Pulp Fiction, released a couple of years later, got plenty of Academy attention (seven nominations and one win), but Reservoir Dogs, which Empire magazine named "The Greatest Independent Film of All Time?" Nary a blip. Now, the general audience didn't have much knowledge of Reservoir Dogs either, which made initial box-office revenues of less than $3 million - profitable on its $1.2 million budget, but still.
It was only after the release of Pulp Fiction that Quentin Tarantino started becoming an Oscar magnet, and attention started really falling on this thriller about the consequences of a diamond heist gone wrong (with some important parallels to The Hateful Eight, including its own hateful eight and [possible spoiler warning] a similar main-character survival rate).
This Bill Murray gem about a day lived and relived (until Murray finally figures out how to live it right) got nothin' from the Academy: not Best Picture, Best Actor, Best Actress (though Andie McDowell did get a Saturn Award for her role in it), Best Screenplay, or even Best Editing, which you'd think might be relevant, given the way such a story needs to repeat footage and events. It did, however, enter the language as a synonym for a time loop, which is something that can't be said for the similarly themed Edge of Tomorrow.
None of that year's winners - Schindler's List, The Fugitive, In the Name of the Father, The Piano or The Remains of the Day - have entered the language, either. "I really Schindler's Listed that Fugitive!" See? It doesn't work.
Speaking of early all-time great screwball comedies, the Academy completely ignored this tale of a paleontologist (Grant) getting into all kinds of trouble with a ditzy woman (Katherine Hepburn), and a leopard named Baby. Instead, the year belonged to Frank Capra's ironically titled You Can't Take It With You (with 7 nominations and 2 wins, making him the first three-time Best Director award-winner) and Jezebel (winning Best Actor and Best Actress).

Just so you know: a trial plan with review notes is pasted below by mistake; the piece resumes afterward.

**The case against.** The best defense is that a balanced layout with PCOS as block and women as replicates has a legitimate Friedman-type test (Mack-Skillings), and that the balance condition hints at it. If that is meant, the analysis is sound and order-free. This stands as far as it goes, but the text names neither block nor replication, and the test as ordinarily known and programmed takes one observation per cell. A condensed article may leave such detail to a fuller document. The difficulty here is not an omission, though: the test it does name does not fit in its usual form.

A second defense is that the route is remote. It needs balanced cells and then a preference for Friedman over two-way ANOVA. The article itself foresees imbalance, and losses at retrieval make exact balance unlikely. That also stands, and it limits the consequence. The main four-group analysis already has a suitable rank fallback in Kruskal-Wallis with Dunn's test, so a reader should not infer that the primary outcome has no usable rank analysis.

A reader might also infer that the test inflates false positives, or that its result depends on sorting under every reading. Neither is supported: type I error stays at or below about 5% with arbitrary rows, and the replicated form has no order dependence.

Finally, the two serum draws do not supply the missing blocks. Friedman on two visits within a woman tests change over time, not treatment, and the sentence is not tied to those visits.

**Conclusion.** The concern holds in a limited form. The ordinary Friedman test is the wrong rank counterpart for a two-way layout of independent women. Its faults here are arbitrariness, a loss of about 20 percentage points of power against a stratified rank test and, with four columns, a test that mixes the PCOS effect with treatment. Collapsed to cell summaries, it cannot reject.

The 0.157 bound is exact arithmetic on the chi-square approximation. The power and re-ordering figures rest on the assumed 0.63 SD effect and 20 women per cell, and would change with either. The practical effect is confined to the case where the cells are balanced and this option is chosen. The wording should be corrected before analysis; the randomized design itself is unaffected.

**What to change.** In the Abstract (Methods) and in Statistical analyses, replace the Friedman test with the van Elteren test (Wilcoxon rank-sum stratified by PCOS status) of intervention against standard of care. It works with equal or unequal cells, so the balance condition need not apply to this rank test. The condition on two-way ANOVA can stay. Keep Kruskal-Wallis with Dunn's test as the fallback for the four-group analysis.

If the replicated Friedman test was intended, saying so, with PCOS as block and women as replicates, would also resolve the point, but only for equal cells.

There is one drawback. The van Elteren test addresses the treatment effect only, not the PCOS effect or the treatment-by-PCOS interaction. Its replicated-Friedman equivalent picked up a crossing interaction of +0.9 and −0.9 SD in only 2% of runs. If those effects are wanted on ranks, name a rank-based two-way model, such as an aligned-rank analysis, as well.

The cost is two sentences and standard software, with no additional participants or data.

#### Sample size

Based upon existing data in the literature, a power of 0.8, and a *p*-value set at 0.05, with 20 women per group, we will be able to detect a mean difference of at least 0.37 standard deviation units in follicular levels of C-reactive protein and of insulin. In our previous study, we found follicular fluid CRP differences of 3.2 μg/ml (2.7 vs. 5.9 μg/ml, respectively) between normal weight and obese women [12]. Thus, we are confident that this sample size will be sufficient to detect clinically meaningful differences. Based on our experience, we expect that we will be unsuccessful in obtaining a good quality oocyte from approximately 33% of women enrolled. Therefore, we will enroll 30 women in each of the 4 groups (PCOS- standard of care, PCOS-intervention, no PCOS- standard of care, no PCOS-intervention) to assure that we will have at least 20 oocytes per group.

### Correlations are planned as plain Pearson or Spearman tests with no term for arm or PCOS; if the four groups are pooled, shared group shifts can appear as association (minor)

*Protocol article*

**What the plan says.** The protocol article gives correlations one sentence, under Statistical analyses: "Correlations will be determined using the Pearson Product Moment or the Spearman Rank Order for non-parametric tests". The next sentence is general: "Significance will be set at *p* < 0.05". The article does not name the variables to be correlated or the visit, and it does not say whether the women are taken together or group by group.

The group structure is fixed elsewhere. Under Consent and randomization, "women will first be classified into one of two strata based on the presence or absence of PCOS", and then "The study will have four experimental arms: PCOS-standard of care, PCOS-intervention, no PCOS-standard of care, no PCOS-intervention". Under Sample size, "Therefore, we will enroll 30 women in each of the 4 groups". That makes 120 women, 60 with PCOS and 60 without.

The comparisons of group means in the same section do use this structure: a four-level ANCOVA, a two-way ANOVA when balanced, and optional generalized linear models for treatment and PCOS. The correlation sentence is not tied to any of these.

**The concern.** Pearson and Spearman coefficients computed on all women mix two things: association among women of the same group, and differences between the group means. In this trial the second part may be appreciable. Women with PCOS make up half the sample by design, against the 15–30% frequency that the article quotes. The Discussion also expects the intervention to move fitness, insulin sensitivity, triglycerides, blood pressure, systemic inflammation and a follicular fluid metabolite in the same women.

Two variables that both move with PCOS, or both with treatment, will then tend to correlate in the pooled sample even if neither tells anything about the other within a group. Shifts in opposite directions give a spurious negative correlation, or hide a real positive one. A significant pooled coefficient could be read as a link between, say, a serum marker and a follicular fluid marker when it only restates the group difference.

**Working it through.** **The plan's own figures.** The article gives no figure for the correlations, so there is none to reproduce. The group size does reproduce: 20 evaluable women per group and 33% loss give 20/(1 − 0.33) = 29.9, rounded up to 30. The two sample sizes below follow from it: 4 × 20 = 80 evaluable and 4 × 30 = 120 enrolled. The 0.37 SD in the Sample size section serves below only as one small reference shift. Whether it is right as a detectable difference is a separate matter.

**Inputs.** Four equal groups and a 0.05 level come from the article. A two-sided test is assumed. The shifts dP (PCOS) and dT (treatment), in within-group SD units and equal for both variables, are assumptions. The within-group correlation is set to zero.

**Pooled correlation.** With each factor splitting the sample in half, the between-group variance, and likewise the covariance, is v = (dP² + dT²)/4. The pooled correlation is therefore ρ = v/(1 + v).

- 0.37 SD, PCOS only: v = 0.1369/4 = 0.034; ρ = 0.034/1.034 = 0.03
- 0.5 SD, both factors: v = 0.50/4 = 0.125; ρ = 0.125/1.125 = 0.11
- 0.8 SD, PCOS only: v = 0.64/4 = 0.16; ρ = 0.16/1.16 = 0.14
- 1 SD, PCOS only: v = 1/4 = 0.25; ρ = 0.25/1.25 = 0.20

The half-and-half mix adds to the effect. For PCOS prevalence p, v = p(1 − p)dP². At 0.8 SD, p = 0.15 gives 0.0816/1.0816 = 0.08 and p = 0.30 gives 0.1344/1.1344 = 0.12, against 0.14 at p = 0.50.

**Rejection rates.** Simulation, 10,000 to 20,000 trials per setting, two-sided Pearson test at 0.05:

Still, Hepburn went on to win a record-setting four Best Actress awards for later roles, which prrrrobably took some of the sting out. Grant was nominated for two later films, but never won, unless you count his honorary 1970 statuette.
"And the Oscar for Best Picture goes to... Titanic. Also, Best Director. Also Original Song, Original Dramatic Score, Sound Effects Editing, Sound, Art Direction, Cinematography, Costume Design, Film Editing, and Visual Effects. And what the hell, we'll also give it nominations for Best Actress, Best Supporting Actress, and Best Makeup. But not Best Actor. Who would we even give that to, Billy Zane? Don't worry, Leo, you're young, kind of a pretty boy, and the Oscars prefer people who've been around a little while and earned their bona fides. Keep starring in inarguably great movies. You'll probably get some statuette before you're 40."
Except he didn't, and had to freeze his tuchus off in The Revenant just to have a chance at finally breaking that no-Oscar streak this year. But come to think of it, he froze it off in Titanic, too, and look how that worked out.
M was a German film released when the Oscars were young and the Best Foreign Language Film award was decades away. M wasn't even released in America until 1933, and an American version made in 1951. Still, it's a special kind of tragedy that this gem of early cinema, a harrowing story of a serial killer and street justice, is sometimes overlooked even today, just because the Academy wasn't ready for subtitles or, you know, actually knowing a foreign language.
The same can be said of many early foreign-language films: The Rules of the Game, Grand Illusion, Vampyr, Children of Paradise, The Blue Angel, Dracula... and lots of others you probably haven't heard of. Thanks, Oscar.
If you went only by Oscars, you would assume Hitchcock peaked with 1940's Rebecca, his only film to win Best Picture (then called Best Production). Yet he's widely regarded as Britain's greatest filmmaker, and his peak decade was 1953-1963, the period where he gave us Psycho, North by Northwest, Rear Window, The Birds... and Vertigo, which many count among the greatest films of all time, about an acrophobic private detective mixed up in a murder plot involving two women who may be one woman.
Hitch got four Best Production nominations in the 1940s and five Best Director noms overall, for which he didn't win any. (Vertigo was nominated, but only for sound recording and art direction, so it's not like voters hadn't heard of it.) The Academy did give him a "memorial award" (while he was still working) in 1968. His acceptance speech was a terse "Thank you." And oh, what those words didn't say.
Any other snubs you know of that have gone down in history? Let us know in the comments!